Agriculture is one area that has sorely missed any stimulus package in the post-pandemic fund crisis. Now that the spectre of a global famine is looming large on the horizon, the compelling realisation is that this sector deserves priority attention in terms of financing. With the country's prime minister putting a premium on every inch of available land use for producing food, others are taking the cue from her. One of the positive moves in that direction is the Bangladesh Bank's formation of a refinancing fund of Tk 50 billion for agriculture. Only farmers including small and marginal among them will be able to receive loans at low interest rates. Under the BB's agriculture and rural loan policy, even a marginal farmer can now take 'a single collateral loan up to 0.20 million for cultivation of crops including rice, vegetable, fruits and flowers'. The inclusion of flower, unless it is the kind that yields cooking oil, is quite intriguing, particularly when at issue is food security.
That the private banks which did not have savouring experiences of agricultural loan distribution in the past have responded positively to carry out the central bank's credit programme this time. The reason why things in the past went awry is that actually non-farmers and the undeserving ones were chosen mostly on political and other considerations. With digitisation and more or less accurate statistical data of people and land plots, past mistakes can be avoided, provided that political interference is not allowed in the least. The banks have their mechanism to scrutinise and monitor their customers and borrowers, which is good enough for safe loan disbursement. Under the BB's policy, credit can be extended only against related crop liability and the land limit has been fixed at five acres of land.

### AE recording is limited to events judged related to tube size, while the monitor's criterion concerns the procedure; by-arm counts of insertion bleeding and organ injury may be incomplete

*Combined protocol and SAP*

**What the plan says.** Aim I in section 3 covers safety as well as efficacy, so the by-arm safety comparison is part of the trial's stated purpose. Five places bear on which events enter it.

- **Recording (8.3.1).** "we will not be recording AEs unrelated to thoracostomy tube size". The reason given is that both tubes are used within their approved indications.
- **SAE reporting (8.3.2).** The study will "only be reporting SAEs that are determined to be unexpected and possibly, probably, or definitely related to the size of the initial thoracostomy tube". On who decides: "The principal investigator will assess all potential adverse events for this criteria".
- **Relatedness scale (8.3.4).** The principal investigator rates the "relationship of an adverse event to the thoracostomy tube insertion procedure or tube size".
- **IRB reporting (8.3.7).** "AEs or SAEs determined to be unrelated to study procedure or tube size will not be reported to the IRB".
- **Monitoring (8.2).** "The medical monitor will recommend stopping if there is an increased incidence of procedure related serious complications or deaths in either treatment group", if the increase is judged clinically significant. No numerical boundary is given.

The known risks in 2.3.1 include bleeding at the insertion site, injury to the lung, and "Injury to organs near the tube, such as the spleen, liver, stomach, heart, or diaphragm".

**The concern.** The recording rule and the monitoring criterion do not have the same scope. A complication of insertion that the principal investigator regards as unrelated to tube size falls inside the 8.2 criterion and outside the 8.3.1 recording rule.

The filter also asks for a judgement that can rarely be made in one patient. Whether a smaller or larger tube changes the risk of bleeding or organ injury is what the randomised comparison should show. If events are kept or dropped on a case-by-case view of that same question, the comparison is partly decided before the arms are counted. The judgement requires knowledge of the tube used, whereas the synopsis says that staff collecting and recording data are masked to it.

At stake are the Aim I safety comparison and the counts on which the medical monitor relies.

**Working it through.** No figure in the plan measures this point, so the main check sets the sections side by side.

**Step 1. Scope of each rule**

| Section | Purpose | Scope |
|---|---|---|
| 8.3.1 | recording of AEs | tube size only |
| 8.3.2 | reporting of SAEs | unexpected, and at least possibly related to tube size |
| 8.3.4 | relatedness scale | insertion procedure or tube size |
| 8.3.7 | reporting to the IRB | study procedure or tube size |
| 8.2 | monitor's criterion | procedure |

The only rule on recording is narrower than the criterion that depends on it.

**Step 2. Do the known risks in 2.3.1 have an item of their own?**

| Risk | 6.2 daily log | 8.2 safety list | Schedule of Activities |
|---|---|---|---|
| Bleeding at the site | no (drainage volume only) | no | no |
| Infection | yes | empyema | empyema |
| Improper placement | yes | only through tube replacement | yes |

Against the dire prediction of a global hunger, Bangladesh has to take every precaution against a shortfall not only of food grains but also of other food items such as cooking oil, sugar and the likes for which the country is mostly dependent on import. The country's agriculture department has a highly developed system of network up to the grass-roots level where agriculture extension officers play a vital role in farming by closely working with farmers. Now the need is to make a comprehensive plan for cultivation of different crops on lands depending on suitability of areas.
The Bangladesh Bureau of Statistics is not famous for providing accurate data in this regard. Right at this critical juncture, there is no scope for hypes like Bangladesh is self-sufficient in foods or the exaggerated claims once made that the country was in a position to export rice. With help from the agriculture extension wing, a full picture of cultivable land for different essential crops for ensuring the nation's food security can be obtained. In this connection, let the potato cultivation and production be brought under the scanner to show that the glut of this vegetable has now led to huge losses for farmers. So the planning of cultivation of food and cash crops have to be right in order to reap the maximum benefit for farmers, which in its turn will ensure both food security and a strong agro-economy.